Yakuza (or as Japanese law enforcement calls them Gokudõ), is the criminal organization residing and ruling the underworld in the major cities of Japan. Their ideologies and the way they handle their business has always been a great source of ideas for writers, filmmakers and game developers. Sega is one of those developers that’ve created a series about the struggles and adventures of a single Yakuza called Kazuma Kiryu. The critically acclaimed franchise has been around for over a decade, having received a lot of instalments and spinoffs over the years. With Yakuza 0, Sega has introduced a new chapter in the series and turned it into a prequel, a story about the origin of Kazuma Kiryu and other characters that play a major role in the franchise. All this taking place in the late 80’s in Tokyo and Osaka, we put on our suits and straighten out our haircuts in order to step in to the harsh world of Yakuza.
The story of Yakuza 0 is a prequel to the series and revolves around the origin story of two major characters: Kazuma Kiryu and Goro Majima. In Kamurocho, Kazuma Kiryu is an enforcer for the Dojima crime family, getting accused for murdering a civilian during a failed money pick-up. The murder happened on a real estate lot called the “Empty Lot”, a patch of land highly sought after by the Tojo Clan, damaging its market and strategical value. Unfortunately because of these events, Kiryu’s foster parent and father figure, Kazama Shintaro, a lieutenant of the Dojima family and captain in the Tojo clan, is held accountable for Kiryu’s actions. With Kazama’s honor, reputation and position on the line, Kiryu demands to be expelled from the Dojima clan and vows to find the real culprits behind the murder and the conspiracy behind ‘The Empty Lot’.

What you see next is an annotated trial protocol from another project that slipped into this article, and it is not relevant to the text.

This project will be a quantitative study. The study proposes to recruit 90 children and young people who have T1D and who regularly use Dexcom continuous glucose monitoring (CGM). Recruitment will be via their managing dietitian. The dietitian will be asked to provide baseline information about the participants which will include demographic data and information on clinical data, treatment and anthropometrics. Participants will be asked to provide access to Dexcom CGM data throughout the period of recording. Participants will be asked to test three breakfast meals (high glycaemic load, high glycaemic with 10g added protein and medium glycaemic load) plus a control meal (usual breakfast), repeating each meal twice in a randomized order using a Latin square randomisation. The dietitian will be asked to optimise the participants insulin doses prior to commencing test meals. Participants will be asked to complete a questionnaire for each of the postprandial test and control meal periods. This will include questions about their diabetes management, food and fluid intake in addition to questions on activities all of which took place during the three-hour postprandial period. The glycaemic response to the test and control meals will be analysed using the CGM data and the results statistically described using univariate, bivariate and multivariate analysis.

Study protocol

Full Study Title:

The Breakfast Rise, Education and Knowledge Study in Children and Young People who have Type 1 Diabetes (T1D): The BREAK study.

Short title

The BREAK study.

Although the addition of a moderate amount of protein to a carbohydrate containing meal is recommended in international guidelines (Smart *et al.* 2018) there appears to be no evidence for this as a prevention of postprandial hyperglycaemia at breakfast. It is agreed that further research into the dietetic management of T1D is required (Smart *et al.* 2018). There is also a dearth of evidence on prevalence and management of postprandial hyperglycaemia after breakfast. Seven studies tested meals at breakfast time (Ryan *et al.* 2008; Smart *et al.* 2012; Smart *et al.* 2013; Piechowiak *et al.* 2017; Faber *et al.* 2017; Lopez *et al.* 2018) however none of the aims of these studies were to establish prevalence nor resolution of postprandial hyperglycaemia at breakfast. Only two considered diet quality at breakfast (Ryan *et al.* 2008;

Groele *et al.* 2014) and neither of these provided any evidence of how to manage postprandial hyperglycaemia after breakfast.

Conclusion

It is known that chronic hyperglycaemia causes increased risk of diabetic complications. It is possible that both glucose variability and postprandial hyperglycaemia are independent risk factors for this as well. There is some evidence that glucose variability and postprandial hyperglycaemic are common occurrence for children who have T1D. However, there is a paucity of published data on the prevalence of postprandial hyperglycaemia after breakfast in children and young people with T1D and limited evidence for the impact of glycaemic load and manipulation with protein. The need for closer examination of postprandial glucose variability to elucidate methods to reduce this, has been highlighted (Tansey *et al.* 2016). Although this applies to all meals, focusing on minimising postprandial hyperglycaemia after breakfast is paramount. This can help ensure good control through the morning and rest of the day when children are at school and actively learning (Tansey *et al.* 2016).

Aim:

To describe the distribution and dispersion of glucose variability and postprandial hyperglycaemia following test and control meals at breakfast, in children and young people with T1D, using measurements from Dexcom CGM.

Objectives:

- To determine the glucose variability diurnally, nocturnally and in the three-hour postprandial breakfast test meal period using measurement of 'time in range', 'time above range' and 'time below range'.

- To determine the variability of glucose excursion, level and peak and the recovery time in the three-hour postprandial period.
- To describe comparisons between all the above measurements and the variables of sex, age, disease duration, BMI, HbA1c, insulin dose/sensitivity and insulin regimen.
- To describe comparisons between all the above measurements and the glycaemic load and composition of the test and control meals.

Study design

As for Goro Majima, he’s the owner of a highly successful cabaret club, ‘Grand Cabaret’ in Osaka after being banished from the Tojo clan. He fell from grace after a hit on the Tojo clan by the Ueno-Seiwa clan a few years earlier. Because of this, Goro feels like being imprisoned and mocked by other yakuza, inside his own club. He wants nothing more than his honor restored and the chance to redeem himself so that he can return to his rightful place in the Tojo clan. As he’s offered that chance, he must assassinate a high risk target. Despite accepting the job, he can’t complete his contract as he finds out that the target is a helpless, blind little girl. As he vows to protect her, he discovers that everything is related to a conspiracy about the real estate and might cause a war among the yakuza families and clans.